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Out of pocket

Released at: 23:57, 13/02/2018

Out of pocket

Photos: Viet Tuan

Getting home for Tet is no easy task for those who now live away from their homeland.

by Le Diem

The last month of the lunar year is usually the busiest time for Mr. Thanh Tung, a 33-year-old chief technical officer at the MISA JSC. Not because his workload increases but because he has to prepare to return to his homeland in Bac Giang province for Tet, as do many immigrants living in Hanoi. 

Tet is a time for family members to get together and welcome in the new year. It’s even more meaningful these days as more and more people are leaving their hometown to go and work in cities. Not all, sadly, have the chance to return home.

Home sweet home

Vietnam has seen an increasing number of immigrants over recent years. According to a report from the World Institute for Development Economics Research under the United Nations University (UNU-WIDER), domestic migrants totaled 1.3 million in 1989, accounting for 2.5 per cent of the population. The figures stood at 2 million and 2.9 per cent in 1999 and 3.4 million and 4.3 per cent in 2009. UNU-WIDER estimated immigrant numbers at 6 million by 2019, or 6.4 per cent of the population. Another report from the United Nations Population Fund (UNFPA) in 2015, meanwhile, stated that 13.6 per cent of Vietnam’s population are immigrants. 

Hanoi and Ho Chi Minh City are the two cities welcoming the most immigrants, at 26.5 and 16.5 per cent of the total, respectively. Immigrants account for about 30 per cent of Hanoi’s population of 7.5 million and Ho Chi Minh City’s 10 million. Cities can resemble “ghost towns” when Tet arrives, given the large numbers of people who return to their homeland. 

When he first moved to Hanoi for university studies, it was fairly straightforward for Mr. Tung to get home for Tet. He just went to the bus station, battled the crowds, bought a ticket, and jumped on board. But he now has a wife and a son, so more planning is needed.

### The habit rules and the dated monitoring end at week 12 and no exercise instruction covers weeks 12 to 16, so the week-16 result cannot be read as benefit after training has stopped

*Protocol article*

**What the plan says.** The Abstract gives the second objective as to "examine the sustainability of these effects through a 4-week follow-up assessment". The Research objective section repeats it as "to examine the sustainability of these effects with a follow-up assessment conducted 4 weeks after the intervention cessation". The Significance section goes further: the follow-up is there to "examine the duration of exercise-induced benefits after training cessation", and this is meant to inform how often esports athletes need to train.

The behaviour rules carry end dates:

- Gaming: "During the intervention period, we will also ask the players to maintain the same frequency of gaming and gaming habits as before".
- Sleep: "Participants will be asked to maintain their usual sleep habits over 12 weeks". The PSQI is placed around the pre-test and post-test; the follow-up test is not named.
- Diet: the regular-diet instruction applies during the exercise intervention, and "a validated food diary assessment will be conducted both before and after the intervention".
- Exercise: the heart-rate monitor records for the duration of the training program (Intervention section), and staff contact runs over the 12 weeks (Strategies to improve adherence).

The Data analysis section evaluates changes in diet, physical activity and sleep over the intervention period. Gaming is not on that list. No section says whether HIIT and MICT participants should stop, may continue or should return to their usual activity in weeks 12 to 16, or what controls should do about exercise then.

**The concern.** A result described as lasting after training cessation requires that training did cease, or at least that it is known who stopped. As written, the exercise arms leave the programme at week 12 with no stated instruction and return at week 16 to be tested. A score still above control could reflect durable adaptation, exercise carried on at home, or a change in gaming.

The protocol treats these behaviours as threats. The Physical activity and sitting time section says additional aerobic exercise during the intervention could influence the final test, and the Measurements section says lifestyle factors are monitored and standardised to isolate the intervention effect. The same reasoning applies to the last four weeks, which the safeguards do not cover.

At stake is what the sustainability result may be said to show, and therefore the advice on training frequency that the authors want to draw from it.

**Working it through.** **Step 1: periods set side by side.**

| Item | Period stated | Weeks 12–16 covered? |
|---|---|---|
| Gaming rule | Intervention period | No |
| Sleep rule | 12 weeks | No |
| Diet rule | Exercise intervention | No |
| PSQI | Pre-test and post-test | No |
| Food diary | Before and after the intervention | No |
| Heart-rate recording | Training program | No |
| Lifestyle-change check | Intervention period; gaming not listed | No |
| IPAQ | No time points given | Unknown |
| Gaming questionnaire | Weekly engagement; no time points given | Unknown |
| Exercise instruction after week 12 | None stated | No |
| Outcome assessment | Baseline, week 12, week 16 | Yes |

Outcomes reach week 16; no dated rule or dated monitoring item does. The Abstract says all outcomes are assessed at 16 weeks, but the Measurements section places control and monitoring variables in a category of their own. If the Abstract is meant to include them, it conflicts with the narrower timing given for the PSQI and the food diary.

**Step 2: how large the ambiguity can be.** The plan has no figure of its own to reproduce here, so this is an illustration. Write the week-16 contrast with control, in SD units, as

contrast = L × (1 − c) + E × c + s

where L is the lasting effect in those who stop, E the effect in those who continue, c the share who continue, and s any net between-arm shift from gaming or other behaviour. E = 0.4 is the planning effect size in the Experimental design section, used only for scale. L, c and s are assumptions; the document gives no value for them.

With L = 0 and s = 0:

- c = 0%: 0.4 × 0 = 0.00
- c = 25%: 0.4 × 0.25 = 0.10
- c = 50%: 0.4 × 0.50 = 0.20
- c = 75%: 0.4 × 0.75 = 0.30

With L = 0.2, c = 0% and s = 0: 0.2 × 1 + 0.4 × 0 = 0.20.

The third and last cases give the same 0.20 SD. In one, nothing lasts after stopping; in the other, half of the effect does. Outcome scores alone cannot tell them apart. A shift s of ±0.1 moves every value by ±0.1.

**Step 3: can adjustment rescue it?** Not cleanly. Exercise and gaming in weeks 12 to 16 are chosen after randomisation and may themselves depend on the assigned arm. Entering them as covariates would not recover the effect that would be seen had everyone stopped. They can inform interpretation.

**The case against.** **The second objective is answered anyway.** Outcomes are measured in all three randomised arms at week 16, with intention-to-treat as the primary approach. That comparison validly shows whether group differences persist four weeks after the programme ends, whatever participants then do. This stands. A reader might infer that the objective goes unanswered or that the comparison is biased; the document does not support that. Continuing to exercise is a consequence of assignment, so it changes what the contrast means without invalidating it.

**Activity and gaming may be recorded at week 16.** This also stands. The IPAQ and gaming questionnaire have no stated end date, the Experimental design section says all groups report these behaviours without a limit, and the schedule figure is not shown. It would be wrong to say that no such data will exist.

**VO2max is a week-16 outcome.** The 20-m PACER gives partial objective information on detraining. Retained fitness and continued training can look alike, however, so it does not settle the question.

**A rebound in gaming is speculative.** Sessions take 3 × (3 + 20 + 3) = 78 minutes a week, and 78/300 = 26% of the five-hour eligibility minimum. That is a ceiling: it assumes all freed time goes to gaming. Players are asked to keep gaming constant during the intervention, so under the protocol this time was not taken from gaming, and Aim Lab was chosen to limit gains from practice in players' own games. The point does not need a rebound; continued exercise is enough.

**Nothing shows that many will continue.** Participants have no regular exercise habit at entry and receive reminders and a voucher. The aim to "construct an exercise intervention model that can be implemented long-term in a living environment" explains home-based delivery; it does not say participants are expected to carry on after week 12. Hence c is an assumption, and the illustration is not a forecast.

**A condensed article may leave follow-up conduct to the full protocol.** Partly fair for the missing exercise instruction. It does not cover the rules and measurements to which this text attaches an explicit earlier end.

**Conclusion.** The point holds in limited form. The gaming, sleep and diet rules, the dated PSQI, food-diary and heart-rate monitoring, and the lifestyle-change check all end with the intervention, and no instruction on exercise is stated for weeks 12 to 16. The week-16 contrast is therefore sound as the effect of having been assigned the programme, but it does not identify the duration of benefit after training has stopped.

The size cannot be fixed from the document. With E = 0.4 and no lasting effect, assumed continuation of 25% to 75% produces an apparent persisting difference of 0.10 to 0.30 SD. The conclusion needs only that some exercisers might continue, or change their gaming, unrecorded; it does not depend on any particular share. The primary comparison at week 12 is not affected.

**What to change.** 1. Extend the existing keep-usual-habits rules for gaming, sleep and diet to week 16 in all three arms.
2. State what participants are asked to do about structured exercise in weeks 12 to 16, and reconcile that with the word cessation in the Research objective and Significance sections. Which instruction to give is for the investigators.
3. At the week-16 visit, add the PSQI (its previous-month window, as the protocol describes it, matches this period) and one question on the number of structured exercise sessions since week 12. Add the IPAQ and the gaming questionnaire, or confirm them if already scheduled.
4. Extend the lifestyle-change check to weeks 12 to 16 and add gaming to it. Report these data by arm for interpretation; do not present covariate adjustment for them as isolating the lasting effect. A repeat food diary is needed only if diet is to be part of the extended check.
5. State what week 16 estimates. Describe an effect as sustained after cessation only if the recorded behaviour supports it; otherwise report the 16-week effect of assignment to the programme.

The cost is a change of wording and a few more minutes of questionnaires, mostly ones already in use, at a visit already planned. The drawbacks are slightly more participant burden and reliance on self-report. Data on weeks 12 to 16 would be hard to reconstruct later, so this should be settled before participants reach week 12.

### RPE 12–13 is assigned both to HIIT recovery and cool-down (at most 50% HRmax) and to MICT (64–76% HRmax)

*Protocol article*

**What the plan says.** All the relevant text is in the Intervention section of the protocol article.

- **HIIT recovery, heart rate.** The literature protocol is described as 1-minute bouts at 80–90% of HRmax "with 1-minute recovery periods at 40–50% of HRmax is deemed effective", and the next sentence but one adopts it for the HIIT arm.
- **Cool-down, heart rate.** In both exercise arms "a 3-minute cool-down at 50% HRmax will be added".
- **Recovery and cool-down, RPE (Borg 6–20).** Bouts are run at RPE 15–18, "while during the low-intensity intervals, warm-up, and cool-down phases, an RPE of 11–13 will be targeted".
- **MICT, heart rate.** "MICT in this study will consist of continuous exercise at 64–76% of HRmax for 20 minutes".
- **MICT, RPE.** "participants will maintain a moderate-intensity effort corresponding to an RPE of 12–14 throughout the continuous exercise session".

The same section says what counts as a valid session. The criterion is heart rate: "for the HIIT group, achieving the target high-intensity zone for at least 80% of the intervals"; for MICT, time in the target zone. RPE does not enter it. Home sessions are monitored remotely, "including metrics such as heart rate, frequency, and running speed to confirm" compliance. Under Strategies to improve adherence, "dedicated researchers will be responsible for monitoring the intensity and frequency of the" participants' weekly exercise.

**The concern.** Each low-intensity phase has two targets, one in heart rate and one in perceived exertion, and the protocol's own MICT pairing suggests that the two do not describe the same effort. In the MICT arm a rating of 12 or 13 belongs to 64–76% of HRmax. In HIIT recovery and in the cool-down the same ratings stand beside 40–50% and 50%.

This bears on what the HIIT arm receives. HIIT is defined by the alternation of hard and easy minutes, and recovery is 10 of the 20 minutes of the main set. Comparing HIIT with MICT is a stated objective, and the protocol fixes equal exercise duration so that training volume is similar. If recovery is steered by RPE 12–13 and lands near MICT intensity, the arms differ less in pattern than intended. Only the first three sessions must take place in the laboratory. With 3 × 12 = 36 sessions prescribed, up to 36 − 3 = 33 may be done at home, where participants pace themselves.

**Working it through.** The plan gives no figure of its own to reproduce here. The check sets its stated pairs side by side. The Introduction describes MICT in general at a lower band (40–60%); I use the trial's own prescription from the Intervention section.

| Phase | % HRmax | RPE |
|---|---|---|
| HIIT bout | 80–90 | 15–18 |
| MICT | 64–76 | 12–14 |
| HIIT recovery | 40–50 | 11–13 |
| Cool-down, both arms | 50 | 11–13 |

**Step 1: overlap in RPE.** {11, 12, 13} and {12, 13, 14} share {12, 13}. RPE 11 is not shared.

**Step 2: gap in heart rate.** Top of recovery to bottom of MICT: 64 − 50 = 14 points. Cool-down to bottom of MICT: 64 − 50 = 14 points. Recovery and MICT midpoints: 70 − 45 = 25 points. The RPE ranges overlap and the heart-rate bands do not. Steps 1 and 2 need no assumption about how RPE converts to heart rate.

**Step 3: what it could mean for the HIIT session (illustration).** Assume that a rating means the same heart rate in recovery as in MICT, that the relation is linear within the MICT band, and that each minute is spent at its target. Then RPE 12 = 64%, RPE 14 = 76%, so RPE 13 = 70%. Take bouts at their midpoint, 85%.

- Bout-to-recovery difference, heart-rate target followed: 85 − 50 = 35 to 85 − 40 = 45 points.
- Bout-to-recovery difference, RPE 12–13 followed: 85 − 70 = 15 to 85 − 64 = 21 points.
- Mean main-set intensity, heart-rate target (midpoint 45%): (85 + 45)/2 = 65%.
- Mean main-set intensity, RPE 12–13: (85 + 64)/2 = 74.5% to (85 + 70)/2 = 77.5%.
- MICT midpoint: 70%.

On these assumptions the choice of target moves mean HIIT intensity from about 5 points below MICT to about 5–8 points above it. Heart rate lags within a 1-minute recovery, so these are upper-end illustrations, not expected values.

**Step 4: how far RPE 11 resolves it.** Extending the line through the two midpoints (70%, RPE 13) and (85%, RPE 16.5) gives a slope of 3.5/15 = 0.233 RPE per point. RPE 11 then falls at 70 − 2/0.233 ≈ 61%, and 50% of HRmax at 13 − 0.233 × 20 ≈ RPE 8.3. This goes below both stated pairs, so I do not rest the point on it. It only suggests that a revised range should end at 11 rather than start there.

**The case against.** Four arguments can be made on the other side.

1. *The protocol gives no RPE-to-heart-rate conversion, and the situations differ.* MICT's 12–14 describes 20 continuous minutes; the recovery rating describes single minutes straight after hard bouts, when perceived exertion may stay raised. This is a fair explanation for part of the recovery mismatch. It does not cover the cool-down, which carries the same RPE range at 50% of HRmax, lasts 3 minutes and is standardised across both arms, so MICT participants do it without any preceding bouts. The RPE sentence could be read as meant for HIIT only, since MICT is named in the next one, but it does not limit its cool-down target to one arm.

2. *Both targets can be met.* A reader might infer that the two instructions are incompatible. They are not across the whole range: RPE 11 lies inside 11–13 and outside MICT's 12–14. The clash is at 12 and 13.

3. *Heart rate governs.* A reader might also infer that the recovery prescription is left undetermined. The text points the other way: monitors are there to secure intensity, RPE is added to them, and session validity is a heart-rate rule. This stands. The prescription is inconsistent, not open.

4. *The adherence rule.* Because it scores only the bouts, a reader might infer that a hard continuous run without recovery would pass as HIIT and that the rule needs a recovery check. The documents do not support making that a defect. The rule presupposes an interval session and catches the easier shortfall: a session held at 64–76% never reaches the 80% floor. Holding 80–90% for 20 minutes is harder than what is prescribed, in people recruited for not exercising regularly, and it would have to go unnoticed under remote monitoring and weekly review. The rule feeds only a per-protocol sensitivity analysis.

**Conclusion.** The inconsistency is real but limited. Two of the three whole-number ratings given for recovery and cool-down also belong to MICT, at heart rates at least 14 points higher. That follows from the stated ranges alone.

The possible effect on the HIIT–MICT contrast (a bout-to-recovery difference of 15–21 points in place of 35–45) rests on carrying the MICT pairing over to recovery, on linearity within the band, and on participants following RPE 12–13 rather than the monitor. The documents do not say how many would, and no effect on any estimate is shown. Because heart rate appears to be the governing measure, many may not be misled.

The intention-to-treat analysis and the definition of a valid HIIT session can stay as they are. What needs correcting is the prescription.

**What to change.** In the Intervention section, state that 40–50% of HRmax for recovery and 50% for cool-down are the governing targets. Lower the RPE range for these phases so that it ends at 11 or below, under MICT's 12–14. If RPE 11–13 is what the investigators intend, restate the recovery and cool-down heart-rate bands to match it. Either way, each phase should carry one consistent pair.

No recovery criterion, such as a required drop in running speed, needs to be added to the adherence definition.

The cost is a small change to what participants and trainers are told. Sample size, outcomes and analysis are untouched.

Adding to the preparations is the fact that his wife’s homeland is 100 km away from his, so more than a return trip from Hanoi is needed. Not only are bus stations packed, tickets are also more expensive. “We have to make arrangements and buy our tickets early,” he said. 

Similarly, Ms. Lan Quynh, a 31-year-old office worker at the Hanoi Department of Natural Recourses and Environment, also has to prepare thoroughly to return home for Tet. Though born and raised in Hanoi, she must travel some 1,200 km to welcome in the new year in south-central Phu Yen province, where her husband hails from. They used to take a train, which costs about $180 return for her family of three. But the trip is the best part of a day, which was time-consuming and quite tiring. So they started to fly, which cost about $500 in total. 

Transport is also not the only cost incurred, as gifts and other items must be bought for parents and other family members. “It’s no small amount of money, maybe $1,500 in total, while my annual income is about $3,500,” Ms. Quynh said. “But it’s worth it. We are far from home for all of the year and it’s great to spend some time together with the family.”  

Away from home 

While white-collar workers like Mr. Tung and Ms. Quynh, who have stable jobs and stable incomes, are willing to spend a significant chunk of their savings on returning home, others, especially unskilled workers with tenuous employment, have trouble affording it. 

One, Ms. Kim Hoa, a 20-year-old textile worker at the Tan Tao Industrial Park in Ho Chi Minh City, made the decision not to return home to northern Thai Binh province this year. Coming from a farming family, she left school at aged 16 and briefly worked as a waitress before finding a job at the industrial park. “Of course I want to see my parents during Tet,” she said. “But it’s costly. The fare is a month’s salary, and the sort of things I want to buy to take home become more expensive just before the holiday, and I just can’t afford them. I’ll stay here and cook some traditional food and send some money home to my mother, who has a lung condition.”  

Not spending time with the family during Tet is completely opposite to the tradition, but in the modern world it simply can’t be helped. Demand for manual workers before and during Tet is high, as most people are on holidays. Working at this time involves overtime and low-income workers are often tempted to take it.

From northern Thanh Hoa province, Mr. Anh Tu, a porter at Dong Xuan Market in Hanoi, is happy to take on an extra job delivering flowers and bonsai, which are in high demand during Tet among people wanting to decorate their home. Normally working until the very last days of the old year and then returning home for just three days, this year he decided not to go home. 
Meanwhile, Ms. Ngoc Xuan, a waitress, chooses to work overtime during Tet, as the restaurant she works at remains open and pays triple the normal rate. “It’s sad not to see my family at this special time but it’s a good opportunity to earn extra, which I can send to my mother to feed my kids, who live with her,” she said. 

While working harder and having no holidays, all still try to celebrate the new year with some friends or colleagues in a similar situation. “But I still miss my kids a lot,” Ms. Xuan said. “I want to hug them and be there with them. I may return home next year if I can save enough money.”

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